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  • Jun 08, 2020Norris McLaughlin Environmental Law Practice Group Highlighted Again in Chambers USA 2020

    Norris McLaughlin, P.A., is proud to announce that Chambers USA, one of the oldest and most prestigious legal listings in the world, has named the firm and three of its lawyers to its list of leading law firms and lawyers in New Jersey for 2020. These recognitions highlight the firm’s investment in and development of practice areas, as well as its commitment to preeminence in the legal industry.

    Edward A. Hogan and Martha N. Donovan, Members of the firm and Co-Chairs of its Environmental Law Practice Group, were ranked Band 1, the highest ranking an attorney can receive, in the Environment section. Jeffrey M. Casaletto, also a Member of the firm, was ranked as “Up and Coming” in the Environment section for helping drive the firm’s growth.

    About the Norris McLaughlin Environmental Law Practice Group

    Hogan, a Fellow of the American College of Environmental Lawyers, has been recognized for his decades of experience in site remediation matters. Chambers states the “[h]e is highly regarded for his work in site cleanup and cost recovery proceedings” and “commended by clients as ‘smart, responsive and experienced.’”  In past years, clients have called Hogan “a lawyer of choice” who “knows the law inside out” and they “trust his instincts and advice completely.” Currently listed in four categories in the current edition of Best Lawyers in America: Environmental Law, Energy Law, Litigation–Environmental, and Natural Resources Law, Hogan has been included in the Environmental Law section since 1993.

    Donovan, who was also named the Best Lawyers in America Litigation-Environmental “Lawyer of the Year” in the Woodbridge, New Jersey, Metro Area, for 2020, has previously been praised as “an exemplary litigator who, according to interviewees, ‘achieves positive and timely results for clients.’” She has been highlighted for her expertise in insurance coverage and state and federal environmental regulations. Chambers states that market commentators have said Donovan “‘has the full skill set’ when it comes to environmental law.” This year, her “wealth of experience handling issues relating to Superfund sites and environmental litigation” earned her another year of recognition.

    For the second year now, Casaletto has been recognized for navigating remedial investigations and noted for his “deep understanding of environmental law,” as well as hazardous waste, site remediation, and solid waste regulations, being described as “incredibly helpful” and “terrific to work with.” The sources Chambers spoke with mention that “[h]e’s knowledgeable and good at what he does.”

    Norris McLaughlin was also recognized in the Environment category for being regularly sought out to represent clients before state and federal courts and various agencies. Its Environmental Law Practice Group is designated as a well-respected group with extensive experience in handling disputes concerning contaminated land and property damage claims. The Norris McLaughlin environmental law attorneys provide a wide range of counseling and litigation services in this challenging area. Chambers states that sources they’ve spoken to say, “It’s a great team, which is client-centric and knowledgeable of the law.”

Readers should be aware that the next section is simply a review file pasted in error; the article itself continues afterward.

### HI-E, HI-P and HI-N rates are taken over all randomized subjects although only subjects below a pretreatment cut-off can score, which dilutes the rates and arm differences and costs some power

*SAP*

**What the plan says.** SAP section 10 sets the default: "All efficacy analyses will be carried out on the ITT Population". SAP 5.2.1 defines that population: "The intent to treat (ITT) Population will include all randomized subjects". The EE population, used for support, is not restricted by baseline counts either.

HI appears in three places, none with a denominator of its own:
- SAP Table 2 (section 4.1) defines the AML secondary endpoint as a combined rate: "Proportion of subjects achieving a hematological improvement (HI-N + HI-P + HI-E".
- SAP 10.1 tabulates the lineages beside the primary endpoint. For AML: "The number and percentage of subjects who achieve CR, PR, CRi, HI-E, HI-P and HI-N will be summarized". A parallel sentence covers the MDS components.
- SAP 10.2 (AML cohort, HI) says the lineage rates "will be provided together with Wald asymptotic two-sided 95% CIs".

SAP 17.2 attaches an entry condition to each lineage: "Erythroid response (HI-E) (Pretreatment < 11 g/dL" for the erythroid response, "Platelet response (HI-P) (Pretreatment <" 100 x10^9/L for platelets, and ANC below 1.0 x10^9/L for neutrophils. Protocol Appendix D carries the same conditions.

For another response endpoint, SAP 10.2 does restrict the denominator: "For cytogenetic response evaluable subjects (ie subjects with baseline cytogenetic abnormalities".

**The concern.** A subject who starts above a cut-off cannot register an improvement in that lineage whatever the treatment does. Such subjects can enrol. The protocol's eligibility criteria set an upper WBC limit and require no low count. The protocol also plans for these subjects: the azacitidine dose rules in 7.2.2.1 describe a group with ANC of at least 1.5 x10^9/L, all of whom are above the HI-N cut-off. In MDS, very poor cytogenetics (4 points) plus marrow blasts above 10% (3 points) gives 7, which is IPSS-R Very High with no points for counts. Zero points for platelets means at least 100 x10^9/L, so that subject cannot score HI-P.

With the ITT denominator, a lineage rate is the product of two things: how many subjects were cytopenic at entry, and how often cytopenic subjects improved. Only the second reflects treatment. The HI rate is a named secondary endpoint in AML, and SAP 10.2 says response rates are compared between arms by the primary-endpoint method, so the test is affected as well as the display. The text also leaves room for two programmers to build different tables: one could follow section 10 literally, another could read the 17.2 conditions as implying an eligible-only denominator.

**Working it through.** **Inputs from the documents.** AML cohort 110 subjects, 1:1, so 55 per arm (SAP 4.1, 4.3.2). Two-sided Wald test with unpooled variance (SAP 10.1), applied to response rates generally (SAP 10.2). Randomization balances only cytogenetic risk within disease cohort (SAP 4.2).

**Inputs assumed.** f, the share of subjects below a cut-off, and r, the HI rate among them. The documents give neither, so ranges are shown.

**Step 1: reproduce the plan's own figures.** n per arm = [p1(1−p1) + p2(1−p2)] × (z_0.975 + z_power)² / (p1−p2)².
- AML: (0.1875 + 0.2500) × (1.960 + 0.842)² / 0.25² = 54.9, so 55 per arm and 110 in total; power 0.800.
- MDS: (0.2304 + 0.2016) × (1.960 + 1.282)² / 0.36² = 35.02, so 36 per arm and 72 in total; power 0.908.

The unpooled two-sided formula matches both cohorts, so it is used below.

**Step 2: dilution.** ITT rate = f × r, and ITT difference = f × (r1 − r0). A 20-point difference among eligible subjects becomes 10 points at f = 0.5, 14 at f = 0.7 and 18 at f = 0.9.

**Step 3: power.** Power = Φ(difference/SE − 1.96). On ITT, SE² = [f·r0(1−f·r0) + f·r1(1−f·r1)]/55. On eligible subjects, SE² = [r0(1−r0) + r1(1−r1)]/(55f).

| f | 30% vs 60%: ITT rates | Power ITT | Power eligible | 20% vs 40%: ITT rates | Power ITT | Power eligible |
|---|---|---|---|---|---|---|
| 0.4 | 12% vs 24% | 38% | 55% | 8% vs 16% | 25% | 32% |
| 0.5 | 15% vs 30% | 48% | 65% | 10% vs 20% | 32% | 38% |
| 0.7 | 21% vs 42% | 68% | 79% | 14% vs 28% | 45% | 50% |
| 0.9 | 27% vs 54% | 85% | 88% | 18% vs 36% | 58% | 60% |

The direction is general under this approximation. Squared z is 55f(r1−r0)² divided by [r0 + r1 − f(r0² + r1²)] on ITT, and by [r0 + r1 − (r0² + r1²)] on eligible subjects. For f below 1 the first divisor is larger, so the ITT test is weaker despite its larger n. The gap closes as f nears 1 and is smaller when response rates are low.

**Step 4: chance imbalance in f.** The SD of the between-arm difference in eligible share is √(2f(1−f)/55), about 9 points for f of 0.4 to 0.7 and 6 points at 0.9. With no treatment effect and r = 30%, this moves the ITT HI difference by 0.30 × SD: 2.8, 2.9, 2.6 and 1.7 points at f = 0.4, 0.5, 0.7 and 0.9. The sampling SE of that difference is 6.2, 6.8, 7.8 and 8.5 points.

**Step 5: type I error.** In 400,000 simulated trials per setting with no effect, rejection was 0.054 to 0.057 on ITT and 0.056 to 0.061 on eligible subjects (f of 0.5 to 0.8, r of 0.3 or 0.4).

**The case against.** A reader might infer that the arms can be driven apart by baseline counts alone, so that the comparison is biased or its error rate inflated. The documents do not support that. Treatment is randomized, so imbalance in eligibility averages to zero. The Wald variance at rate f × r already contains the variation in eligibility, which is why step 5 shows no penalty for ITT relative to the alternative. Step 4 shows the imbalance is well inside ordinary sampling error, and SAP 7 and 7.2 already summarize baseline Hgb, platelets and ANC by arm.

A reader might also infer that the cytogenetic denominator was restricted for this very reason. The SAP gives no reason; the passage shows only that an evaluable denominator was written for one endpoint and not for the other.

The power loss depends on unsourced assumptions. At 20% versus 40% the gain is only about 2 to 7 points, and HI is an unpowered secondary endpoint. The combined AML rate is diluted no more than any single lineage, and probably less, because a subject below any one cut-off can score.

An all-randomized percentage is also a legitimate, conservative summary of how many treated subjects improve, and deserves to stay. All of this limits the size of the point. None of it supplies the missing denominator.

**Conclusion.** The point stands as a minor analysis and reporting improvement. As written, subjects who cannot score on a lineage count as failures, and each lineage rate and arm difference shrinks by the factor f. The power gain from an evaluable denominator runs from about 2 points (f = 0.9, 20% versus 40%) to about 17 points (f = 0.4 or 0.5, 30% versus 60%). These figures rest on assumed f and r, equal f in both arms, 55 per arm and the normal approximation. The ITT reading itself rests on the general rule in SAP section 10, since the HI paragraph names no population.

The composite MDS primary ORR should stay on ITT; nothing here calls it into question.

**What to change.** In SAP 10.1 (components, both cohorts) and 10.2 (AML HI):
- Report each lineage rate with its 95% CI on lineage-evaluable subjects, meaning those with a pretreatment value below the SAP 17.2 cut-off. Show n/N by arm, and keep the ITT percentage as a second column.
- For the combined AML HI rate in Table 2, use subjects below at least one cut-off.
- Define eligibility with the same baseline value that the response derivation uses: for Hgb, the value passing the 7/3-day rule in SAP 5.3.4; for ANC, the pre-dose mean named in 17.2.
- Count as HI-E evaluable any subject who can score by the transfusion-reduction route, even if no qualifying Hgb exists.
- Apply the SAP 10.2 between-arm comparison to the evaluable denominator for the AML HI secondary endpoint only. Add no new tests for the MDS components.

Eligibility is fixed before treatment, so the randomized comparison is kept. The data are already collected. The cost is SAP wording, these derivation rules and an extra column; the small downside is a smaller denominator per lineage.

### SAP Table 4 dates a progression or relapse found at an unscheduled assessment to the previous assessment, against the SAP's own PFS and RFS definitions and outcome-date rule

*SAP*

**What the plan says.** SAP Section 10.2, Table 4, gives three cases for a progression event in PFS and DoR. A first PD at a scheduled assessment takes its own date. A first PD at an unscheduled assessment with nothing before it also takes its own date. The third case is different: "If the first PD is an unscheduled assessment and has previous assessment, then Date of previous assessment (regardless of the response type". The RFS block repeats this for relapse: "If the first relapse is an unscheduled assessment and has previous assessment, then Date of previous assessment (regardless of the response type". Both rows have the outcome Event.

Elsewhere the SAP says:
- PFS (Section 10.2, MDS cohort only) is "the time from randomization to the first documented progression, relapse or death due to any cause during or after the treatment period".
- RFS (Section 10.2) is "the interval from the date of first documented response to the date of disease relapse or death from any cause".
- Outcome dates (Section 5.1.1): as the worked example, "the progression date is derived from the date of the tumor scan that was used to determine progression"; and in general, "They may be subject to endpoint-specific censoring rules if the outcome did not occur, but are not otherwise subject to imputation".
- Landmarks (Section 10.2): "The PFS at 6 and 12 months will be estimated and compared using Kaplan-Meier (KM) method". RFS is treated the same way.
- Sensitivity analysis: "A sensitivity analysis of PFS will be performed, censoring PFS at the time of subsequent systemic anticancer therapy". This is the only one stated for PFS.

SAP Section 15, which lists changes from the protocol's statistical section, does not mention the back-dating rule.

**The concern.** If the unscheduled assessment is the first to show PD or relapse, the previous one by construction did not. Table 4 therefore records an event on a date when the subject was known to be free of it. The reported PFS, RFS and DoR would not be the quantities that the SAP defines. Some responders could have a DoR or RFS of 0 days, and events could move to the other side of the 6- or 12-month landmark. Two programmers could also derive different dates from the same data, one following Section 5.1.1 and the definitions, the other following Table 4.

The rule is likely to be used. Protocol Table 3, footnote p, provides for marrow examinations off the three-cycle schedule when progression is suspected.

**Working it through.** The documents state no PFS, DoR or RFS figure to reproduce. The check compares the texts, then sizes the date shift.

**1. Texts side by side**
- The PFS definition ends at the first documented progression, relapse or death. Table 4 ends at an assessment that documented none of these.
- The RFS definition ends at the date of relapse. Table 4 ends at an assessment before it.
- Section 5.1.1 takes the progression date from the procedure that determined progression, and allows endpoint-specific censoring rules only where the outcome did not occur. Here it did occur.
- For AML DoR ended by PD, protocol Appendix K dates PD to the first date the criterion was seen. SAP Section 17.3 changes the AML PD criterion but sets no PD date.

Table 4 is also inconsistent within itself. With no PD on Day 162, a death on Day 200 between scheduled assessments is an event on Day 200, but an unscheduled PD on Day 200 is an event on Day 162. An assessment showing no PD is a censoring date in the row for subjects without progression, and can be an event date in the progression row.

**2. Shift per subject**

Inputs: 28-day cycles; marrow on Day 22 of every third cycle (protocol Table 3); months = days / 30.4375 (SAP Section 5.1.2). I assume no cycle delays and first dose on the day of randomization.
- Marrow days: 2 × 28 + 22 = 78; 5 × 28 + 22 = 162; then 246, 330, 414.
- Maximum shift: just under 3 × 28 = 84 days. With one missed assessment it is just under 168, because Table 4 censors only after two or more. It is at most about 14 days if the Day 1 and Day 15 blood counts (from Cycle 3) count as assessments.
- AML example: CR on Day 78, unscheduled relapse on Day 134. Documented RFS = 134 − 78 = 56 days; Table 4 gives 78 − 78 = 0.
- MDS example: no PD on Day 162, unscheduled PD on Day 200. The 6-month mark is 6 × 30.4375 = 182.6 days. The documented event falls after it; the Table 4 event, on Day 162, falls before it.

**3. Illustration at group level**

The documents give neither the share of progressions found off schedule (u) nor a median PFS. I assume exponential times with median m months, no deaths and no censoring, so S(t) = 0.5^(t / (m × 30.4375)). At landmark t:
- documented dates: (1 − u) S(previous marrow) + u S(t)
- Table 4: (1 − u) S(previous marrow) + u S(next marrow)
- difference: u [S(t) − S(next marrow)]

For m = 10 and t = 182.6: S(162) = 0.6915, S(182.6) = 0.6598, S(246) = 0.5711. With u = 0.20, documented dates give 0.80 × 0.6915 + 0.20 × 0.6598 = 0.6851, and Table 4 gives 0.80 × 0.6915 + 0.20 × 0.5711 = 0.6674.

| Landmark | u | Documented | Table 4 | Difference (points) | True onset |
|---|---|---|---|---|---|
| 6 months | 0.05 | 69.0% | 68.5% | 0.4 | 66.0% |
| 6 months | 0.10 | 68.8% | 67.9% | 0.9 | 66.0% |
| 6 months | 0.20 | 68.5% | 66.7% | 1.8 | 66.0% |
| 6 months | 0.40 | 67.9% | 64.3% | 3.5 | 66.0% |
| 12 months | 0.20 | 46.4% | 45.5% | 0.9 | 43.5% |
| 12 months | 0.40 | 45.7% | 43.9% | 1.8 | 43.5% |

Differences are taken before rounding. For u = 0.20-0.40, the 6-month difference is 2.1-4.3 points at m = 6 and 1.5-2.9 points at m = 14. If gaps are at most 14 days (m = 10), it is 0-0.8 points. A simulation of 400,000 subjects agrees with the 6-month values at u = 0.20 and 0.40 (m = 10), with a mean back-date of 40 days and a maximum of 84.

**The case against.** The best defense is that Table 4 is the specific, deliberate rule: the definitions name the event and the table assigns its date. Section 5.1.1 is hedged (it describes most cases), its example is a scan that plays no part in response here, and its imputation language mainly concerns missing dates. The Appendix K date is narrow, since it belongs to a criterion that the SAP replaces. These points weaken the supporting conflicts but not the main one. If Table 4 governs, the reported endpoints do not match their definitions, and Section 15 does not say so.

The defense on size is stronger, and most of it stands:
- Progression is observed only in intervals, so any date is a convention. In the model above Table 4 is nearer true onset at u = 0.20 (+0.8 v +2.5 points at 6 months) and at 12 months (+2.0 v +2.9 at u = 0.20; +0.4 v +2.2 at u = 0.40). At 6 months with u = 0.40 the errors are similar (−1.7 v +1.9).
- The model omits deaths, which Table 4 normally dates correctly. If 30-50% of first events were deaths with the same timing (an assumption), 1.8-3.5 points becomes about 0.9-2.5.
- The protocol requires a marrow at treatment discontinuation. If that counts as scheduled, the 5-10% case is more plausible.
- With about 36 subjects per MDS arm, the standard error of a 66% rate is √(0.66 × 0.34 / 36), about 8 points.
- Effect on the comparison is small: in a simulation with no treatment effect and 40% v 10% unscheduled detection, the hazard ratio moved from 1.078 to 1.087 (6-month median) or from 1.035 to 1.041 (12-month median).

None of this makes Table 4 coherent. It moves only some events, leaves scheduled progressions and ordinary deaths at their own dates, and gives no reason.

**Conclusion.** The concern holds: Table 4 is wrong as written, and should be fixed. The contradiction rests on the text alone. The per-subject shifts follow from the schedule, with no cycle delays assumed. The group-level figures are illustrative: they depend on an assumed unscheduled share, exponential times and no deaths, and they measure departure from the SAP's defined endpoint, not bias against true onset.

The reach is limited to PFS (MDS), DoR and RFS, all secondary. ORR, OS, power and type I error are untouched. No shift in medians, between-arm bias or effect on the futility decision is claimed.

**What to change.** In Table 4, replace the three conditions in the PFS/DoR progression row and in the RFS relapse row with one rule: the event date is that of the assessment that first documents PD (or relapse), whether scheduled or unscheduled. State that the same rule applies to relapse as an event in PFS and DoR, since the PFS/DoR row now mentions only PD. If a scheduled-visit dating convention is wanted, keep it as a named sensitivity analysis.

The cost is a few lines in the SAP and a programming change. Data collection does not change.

About Chambers USA

    Chambers USA ranks firms and attorneys considered leaders in their respective fields. Chambers and Partners have been publishing their world-famous guides to the legal profession since 1990. In addition, they host major award ceremonies in London and New York to honor the achievements of the world’s leading lawyers. The key to the success of their legal directories and the validity of their awards is the in-depth, unbiased research conducted by Chambers’ team of highly qualified and experienced researchers. The guiding principle behind Chambers USA is to meet the needs and expectations of the client. For more information and methodology, please click here.

    Posted in: Edward A. Hogan, Environmental, Jeffrey M. Casaletto, Martha N. Donovan, News | Tags: , , ,

  • Mar 26, 2020Tension Between Site Remediation and Expeditious Estate Administration

    When considering environmental liabilities in the context of an estate administration, property owners can take proactive steps to abate the risk, or at least make it more manageable for their heirs.

    Claims Against Estates 

    Environmental liabilities generally do not lend themselves to the typical resolution procedure applicable to non-environmental liabilities in estate administrations. Generally, a creditor of a decedent has nine months from the date of the decedent’s death to present a claim in writing to the executor or administrator of the decedent’s estate (collectively “Personal Representative”; N.J.S.A. 3B:22-4). If a creditor fails to present a claim within the nine-month period, the Personal Representative is not personally liable to the creditor with respect to any assets that the Personal Representative may have delivered or paid in satisfaction of any lawful claims, devises, or distributive shares. Id. After the expiration of the nine-month period and distribution of estate assets, creditors can still pursue their claims against estate beneficiaries under their Refunding Bonds (N.J.S.A. 3B:22-16).